Technology

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from the L.A. Times

Federal regulators call for Do Not Track option for consumers as part of a long-awaited online privacy report

The Federal Trade Commission on Wednesday backed the creation of a Do Not Track option -- similar to the popular Do Not Call registry for people who want to avoid telemarketers -- to allow consumers to protect their privacy as they use the Web.

The recommendation, which would require congressional action, comes in a lengthy and long-awaited draft report entitled "Protecting Consumer Privacy in an Era of Rapid Change." The report comes as lawmakers and regulators are focusing increased attention on privacy amid the rapid growth of social networks, mobile Web surfing and other online activity.

Many websites collect data from people, including past searches and sites visited, and share that data with advertisers who use it to target online pitches. Those pitches are known as behavioral advertising because they are tailored to a person's behavior.

"Consumers live in a world where information about their purchasing behavior, online browsing habits, and other online and offline activity is collected, analyzed, combined, used, and shared, often instantaneously and invisibly,'' the FTC said.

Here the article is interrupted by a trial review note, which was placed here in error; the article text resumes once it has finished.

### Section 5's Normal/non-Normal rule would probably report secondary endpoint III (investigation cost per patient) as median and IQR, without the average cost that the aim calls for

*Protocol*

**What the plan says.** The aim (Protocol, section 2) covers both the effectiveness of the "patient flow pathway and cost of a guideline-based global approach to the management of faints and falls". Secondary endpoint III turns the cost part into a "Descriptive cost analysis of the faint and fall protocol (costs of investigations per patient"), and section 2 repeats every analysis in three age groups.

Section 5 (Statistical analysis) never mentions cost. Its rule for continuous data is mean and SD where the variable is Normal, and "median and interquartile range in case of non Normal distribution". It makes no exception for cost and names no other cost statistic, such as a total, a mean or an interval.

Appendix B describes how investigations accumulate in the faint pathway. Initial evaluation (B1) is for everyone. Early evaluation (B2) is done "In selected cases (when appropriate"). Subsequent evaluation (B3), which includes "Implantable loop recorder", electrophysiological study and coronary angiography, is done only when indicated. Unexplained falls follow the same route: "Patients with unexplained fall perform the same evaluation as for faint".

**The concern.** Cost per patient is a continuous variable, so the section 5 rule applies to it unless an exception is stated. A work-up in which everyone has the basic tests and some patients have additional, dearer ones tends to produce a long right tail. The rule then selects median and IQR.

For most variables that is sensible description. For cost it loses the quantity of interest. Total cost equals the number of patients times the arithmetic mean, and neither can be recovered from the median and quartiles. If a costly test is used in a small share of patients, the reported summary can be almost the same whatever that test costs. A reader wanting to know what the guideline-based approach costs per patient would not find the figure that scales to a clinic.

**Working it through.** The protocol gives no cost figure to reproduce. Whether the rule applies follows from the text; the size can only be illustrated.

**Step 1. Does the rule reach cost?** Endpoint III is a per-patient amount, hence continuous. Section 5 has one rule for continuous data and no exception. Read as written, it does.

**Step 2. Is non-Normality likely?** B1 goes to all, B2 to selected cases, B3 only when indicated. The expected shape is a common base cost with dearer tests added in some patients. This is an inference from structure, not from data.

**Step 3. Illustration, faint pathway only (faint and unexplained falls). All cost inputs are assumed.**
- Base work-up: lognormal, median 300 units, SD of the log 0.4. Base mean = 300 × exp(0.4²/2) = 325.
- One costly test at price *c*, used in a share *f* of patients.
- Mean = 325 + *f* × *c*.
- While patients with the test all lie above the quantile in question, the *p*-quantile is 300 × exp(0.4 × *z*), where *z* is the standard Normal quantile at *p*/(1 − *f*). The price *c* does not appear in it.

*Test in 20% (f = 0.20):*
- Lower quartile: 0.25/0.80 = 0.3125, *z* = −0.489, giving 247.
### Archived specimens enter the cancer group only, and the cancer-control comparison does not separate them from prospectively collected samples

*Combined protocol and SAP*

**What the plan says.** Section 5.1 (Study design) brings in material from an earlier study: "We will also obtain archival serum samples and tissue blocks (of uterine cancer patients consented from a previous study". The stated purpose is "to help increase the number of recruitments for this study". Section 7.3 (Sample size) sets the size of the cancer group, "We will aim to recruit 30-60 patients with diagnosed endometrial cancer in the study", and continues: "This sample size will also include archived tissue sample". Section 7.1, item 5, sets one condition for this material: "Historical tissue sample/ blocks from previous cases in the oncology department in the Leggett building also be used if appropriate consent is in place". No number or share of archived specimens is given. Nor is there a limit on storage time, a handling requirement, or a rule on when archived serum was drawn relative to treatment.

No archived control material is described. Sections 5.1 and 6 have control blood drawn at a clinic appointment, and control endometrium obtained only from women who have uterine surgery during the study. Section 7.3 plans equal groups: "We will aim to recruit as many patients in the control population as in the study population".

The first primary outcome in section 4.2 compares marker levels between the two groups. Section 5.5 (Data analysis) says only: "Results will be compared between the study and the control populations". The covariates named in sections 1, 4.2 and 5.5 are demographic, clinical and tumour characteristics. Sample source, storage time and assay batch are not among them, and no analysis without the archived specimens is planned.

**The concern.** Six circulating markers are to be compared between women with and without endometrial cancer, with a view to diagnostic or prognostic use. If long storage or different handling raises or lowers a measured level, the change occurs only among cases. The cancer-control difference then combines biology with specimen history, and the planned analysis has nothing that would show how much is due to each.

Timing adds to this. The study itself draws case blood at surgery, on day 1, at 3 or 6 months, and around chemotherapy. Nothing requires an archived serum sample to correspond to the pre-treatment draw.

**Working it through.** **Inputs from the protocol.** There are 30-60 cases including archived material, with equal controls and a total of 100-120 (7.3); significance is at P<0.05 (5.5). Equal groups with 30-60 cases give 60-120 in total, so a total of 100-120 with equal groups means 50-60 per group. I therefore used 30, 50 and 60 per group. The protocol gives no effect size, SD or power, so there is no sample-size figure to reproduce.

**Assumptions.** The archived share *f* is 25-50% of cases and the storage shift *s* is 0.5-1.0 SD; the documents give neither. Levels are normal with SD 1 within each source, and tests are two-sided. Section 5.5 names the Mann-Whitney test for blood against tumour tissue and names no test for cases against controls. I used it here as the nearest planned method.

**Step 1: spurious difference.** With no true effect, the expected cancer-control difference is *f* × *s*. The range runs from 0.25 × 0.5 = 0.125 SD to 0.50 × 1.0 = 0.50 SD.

The agency said that "long, incomprehensible privacy policies that consumers typically don't read, let alone understand" are not the answer.

Neither are voluntary industry efforts, such as the tool offered by the Network Advertising Initiative to allow consumers to opt out of behavioral advertising offered by its members, which include Google, Microsoft and Yahoo. Those efforts have "fallen short," the FTC said.

Consumers need to be able to easily choose if they want to prevent websites from collecting information about them, the FTC said.

"One way to facilitate consumer choice is to provide it in a uniform and comprehensive
way.... The most practical method of providing such universal choice
would likely involve the placement of a persistent setting, similar to a cookie, on the consumer’s browser signaling the consumer’s choices about being tracked and receiving targeted ads. Commission staff supports this approach, sometimes referred to as 'Do Not Track.' "

The FTC's report comes as the Commerce Department is also preparing a report about online privacy, expected to be released later this month. Protecting online privacy has bipartisan appeal, and a House subcommittee will hold a hearing Thursday looking at whether Congress should require a Do Not Track option for consumers.

RELATED:

'Do not track' bill to protect online privacy worries some lawmakers

Microsoft Internet Explorer 9 to let users list sites they do and don't want tracking them

-- Jim Puzzanghera

 
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